Multiple-Dose Studies Can Be a More Sensitive Assessment for Bioequivalence Than Single-Dose Studies Abstract and Introduction
Objective: To evaluate the bioequivalence of two enteric-coated formulations of omeprazole, Losec® (reference) and Omepradex® (test). It is hypothesised that formulation differences may be accentuated following multiple-dose administration, and that testing after multiple administration may therefore provide a more sensitive assessment of bioequivalence.Study participants and design: The study comprised two parts: an in vitro dissolution test and an in vivo bioavailability study. The latter was a randomised, two-way crossover comparative study after a single dose and after multiple doses in healthy volunteers. Forty subjects were randomly allocated to receive either test or reference product, once daily in the morning, and blood samples were taken on days 1 and 5. Standard pharmacokinetic analyses were performed, and analysis of variance (ANOVA) was used to compare the log-transformed variables in a model including terms for treatment, subject and period.Results: Although both products meet the formal requirements specified by the United States Pharmacopoeia (USP) for enteric-coated articles, the in vitro dissolution experiments revealed widely differing properties for the two tested products. Less than 10% of the drug content was recovered from the Omepradex® formulation following a pre-exposure to pH 3 or 4, compared with over 90% recovered from the Losec® formulation. These findings were in agreement with the results of the in vivo bioavailability study,which showed that the two products differed in both their rate and extent of absorption after a single dose and following multiple doses. The products failed the bioequivalence test for area under the plasma concentration-time curve (AUC) and maximum plasma drug concentration (Cmax) after a single dose [AUC: test/reference ratio 0.85, 90% confidence interval (0.76-0.95); Cmax: test/reference ratio 0.85, 90% confidence interval (0.75-0.95)], and the difference between the formulations was even more pronounced after multiple doses [AUC: test/reference ratio 0.73, 90% confidence interval (0.65-0.83); Cmax: test/reference ratio 0.71, 90% confidence interval (0.63-0.81)].Conclusions: These data suggest that bioequivalence studies on enteric-coated proton pump inhibitors should include both single- and multiple-dose elements to be fully decisive. The two omeprazole products failed to show bioequivalence, with the observed differences being even more apparent after multiple doses, as postulated. Based on this study, the two products may not be considered either therapeutically equivalent or interchangeable.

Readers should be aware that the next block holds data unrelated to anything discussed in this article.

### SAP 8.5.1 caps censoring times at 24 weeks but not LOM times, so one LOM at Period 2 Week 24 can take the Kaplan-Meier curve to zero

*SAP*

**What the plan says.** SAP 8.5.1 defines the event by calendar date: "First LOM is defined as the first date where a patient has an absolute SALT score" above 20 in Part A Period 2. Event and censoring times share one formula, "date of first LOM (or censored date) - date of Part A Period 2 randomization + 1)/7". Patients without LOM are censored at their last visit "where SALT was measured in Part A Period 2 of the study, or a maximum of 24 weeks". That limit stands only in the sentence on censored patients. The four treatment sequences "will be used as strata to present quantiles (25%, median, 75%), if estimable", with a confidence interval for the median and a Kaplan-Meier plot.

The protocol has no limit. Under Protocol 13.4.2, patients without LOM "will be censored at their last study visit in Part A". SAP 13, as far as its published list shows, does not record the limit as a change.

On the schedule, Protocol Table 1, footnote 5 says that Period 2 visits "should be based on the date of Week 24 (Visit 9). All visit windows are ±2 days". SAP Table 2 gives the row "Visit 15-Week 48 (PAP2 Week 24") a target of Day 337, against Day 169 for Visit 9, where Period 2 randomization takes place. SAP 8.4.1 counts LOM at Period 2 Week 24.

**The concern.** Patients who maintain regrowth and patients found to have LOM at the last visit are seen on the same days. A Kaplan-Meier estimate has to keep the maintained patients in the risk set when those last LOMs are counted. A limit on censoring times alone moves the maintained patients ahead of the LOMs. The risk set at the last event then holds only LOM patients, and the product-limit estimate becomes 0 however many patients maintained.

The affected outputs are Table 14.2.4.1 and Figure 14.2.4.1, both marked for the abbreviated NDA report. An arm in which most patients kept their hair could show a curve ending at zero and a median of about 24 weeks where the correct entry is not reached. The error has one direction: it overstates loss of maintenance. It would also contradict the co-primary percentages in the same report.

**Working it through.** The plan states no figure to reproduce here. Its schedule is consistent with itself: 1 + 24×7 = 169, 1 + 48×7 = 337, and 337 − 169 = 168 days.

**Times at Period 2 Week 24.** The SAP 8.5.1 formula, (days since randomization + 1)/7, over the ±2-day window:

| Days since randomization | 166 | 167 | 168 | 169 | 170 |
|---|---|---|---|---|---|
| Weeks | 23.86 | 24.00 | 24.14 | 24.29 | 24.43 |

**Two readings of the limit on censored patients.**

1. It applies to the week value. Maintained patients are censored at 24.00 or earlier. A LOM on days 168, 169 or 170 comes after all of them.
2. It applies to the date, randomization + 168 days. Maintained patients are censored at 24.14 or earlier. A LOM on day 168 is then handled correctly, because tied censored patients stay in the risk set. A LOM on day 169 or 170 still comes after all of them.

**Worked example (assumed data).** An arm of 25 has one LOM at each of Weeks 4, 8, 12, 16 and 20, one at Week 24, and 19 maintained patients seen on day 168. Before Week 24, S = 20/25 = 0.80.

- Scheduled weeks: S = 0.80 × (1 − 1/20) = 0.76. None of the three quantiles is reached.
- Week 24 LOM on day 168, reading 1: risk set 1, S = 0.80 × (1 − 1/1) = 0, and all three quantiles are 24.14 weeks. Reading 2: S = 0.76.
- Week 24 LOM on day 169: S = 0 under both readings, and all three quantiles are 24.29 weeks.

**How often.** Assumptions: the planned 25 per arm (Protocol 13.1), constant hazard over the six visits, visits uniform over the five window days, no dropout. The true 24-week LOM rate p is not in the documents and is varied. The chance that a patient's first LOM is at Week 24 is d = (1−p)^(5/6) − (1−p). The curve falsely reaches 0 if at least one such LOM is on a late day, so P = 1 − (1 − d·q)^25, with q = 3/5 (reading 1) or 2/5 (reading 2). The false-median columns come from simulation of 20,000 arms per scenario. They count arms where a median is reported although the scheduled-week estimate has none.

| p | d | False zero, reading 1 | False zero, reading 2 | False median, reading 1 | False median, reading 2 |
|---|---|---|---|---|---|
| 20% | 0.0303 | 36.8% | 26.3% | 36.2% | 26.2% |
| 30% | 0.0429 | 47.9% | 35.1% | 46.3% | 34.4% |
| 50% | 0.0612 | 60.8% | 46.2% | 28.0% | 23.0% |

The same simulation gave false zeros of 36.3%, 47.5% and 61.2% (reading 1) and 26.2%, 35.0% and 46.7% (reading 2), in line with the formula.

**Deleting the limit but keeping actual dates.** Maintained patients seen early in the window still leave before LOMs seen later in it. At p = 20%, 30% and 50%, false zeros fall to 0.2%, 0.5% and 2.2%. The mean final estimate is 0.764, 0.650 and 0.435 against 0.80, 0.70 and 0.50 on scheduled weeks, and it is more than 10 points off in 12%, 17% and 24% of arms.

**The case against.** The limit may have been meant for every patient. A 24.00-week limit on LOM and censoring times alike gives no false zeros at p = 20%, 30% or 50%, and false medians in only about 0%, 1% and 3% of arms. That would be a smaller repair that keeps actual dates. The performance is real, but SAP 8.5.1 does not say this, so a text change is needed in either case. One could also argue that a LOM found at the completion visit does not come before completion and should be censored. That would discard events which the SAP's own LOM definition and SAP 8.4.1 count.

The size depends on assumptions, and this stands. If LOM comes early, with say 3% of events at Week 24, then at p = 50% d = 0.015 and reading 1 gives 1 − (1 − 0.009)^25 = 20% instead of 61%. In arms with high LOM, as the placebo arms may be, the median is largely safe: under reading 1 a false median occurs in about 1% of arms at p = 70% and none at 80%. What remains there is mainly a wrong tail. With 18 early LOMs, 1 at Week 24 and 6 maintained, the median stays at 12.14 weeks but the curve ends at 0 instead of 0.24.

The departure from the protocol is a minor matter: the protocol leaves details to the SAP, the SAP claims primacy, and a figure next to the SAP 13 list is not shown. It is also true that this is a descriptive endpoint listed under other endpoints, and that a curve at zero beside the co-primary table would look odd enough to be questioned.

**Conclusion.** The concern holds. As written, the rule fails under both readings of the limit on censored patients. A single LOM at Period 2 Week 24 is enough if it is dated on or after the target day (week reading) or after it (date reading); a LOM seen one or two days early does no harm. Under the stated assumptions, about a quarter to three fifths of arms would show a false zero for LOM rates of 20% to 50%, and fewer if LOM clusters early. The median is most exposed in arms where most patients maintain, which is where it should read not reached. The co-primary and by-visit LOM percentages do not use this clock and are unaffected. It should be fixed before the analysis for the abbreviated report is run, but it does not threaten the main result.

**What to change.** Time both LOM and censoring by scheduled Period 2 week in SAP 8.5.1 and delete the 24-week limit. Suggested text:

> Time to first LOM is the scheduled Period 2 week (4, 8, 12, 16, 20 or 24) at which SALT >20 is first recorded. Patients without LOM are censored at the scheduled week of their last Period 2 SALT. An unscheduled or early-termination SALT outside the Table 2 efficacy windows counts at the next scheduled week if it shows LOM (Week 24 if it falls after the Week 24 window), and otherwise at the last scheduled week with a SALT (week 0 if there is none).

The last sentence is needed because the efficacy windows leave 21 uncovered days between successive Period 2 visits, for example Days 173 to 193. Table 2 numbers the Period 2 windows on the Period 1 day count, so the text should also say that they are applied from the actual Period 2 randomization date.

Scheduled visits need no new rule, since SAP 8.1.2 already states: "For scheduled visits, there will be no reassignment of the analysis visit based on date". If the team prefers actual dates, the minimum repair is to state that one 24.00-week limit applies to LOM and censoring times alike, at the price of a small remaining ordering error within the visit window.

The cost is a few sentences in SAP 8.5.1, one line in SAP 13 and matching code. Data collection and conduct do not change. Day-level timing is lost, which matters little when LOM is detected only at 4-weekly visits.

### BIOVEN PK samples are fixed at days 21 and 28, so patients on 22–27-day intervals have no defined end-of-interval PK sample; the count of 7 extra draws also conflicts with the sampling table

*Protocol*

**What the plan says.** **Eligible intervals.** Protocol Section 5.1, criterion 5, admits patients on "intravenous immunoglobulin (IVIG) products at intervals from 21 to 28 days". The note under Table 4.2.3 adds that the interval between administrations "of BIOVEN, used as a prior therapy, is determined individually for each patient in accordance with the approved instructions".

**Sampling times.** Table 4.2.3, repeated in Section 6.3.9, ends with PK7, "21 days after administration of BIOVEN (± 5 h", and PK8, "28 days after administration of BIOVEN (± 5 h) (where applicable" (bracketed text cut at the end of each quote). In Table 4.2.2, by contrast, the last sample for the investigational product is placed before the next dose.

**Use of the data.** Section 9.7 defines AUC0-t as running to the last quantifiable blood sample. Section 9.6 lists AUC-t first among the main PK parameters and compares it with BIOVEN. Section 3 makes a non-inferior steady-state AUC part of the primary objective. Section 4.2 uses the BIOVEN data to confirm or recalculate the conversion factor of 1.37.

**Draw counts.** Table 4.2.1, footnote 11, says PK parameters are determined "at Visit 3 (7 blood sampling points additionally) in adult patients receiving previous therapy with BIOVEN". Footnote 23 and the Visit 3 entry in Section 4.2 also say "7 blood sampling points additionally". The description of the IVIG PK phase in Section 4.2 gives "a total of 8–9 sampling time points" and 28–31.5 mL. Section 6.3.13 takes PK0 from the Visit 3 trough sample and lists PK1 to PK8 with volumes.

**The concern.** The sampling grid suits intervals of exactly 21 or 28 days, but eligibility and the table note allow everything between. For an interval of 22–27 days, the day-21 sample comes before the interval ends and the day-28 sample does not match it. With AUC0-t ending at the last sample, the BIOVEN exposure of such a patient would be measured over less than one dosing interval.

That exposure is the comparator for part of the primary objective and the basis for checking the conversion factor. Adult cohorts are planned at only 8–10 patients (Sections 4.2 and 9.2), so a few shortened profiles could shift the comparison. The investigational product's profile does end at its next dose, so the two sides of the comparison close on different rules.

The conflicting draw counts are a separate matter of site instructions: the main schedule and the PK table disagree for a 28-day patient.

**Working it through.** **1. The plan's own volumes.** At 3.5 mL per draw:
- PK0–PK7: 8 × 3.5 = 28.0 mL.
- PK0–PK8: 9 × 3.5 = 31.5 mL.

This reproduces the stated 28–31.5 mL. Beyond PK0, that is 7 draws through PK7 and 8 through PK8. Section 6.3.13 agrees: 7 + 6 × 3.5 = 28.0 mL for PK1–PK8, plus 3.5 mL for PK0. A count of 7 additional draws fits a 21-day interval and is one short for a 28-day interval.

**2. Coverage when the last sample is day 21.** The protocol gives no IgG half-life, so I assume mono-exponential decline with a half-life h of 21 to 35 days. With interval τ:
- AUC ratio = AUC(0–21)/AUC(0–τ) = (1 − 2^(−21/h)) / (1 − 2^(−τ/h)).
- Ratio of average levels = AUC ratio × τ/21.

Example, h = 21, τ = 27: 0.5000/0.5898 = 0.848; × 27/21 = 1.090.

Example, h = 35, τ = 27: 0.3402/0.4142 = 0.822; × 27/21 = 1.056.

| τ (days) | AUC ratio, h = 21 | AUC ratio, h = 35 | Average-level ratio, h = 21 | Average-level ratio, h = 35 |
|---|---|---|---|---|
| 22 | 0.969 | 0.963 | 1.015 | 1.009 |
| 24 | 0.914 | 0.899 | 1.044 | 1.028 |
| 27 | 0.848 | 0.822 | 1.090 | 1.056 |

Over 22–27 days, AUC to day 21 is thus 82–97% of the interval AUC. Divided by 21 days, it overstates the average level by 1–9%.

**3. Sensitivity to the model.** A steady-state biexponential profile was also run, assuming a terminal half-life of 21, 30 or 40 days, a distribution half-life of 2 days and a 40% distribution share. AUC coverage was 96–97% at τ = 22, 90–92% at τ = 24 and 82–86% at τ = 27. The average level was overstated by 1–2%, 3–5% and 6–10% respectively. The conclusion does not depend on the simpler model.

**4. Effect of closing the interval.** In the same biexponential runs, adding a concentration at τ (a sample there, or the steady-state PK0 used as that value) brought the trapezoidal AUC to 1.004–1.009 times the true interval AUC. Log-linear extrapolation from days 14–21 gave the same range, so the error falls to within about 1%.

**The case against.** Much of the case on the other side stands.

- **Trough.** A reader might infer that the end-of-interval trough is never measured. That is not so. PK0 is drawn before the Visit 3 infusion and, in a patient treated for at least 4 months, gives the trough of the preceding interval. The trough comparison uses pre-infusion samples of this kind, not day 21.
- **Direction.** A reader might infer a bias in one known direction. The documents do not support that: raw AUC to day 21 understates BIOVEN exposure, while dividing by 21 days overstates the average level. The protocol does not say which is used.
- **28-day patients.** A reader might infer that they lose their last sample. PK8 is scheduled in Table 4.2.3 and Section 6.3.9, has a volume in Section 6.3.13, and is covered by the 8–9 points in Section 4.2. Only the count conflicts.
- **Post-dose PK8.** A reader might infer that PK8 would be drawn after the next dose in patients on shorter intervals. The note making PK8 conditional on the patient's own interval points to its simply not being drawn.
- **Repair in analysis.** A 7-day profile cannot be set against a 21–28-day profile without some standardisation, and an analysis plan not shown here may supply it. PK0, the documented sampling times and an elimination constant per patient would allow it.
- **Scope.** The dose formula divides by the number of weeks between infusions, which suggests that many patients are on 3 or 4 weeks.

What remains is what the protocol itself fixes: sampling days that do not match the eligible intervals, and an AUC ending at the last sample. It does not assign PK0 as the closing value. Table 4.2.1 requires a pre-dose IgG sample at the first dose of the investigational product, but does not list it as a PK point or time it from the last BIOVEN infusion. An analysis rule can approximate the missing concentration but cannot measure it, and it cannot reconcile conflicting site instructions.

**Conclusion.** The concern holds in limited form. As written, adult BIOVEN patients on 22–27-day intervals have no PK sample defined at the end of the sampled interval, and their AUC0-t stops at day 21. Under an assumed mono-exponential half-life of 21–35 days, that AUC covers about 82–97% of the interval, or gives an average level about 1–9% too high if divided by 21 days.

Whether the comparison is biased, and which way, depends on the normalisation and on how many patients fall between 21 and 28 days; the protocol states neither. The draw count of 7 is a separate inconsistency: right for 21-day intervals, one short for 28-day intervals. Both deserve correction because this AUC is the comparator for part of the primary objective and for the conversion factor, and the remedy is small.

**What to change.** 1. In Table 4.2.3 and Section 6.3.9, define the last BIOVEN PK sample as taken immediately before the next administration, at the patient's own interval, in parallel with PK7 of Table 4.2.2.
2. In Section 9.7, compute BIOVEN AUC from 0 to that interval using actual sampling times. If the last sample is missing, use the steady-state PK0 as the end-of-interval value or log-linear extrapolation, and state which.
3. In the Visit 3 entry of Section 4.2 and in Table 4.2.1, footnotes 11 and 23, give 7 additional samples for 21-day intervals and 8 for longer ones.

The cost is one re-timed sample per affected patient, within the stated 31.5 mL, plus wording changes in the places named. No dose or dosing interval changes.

Bioequivalence is defined as ‘the absence of a significant difference in the rate and extent to which the active ingredient or active moiety in pharmaceutical equivalents or pharmaceutical alternatives become available at the site of drug action when administered at the same molar dose under similar conditions in an appropriately designed study’. Bioequivalence is established by showing that the 90% confidence interval (CI) of the ratio of geometric mean response, usually the area under the plasma concentration-time curve (AUC) and the maximum plasma drug concentration (Cmax), of the two formulations is contained within the limits of 0.8 to 1.25.[2,3] The European Committee for Propriety Medicinal Products (CPMP) recommends that bioequivalence be demonstrated after a single dose. Multiple-dose studies may also be required in the case of dose- or time-dependent pharmacokinetics or when the product has a modified-release profile.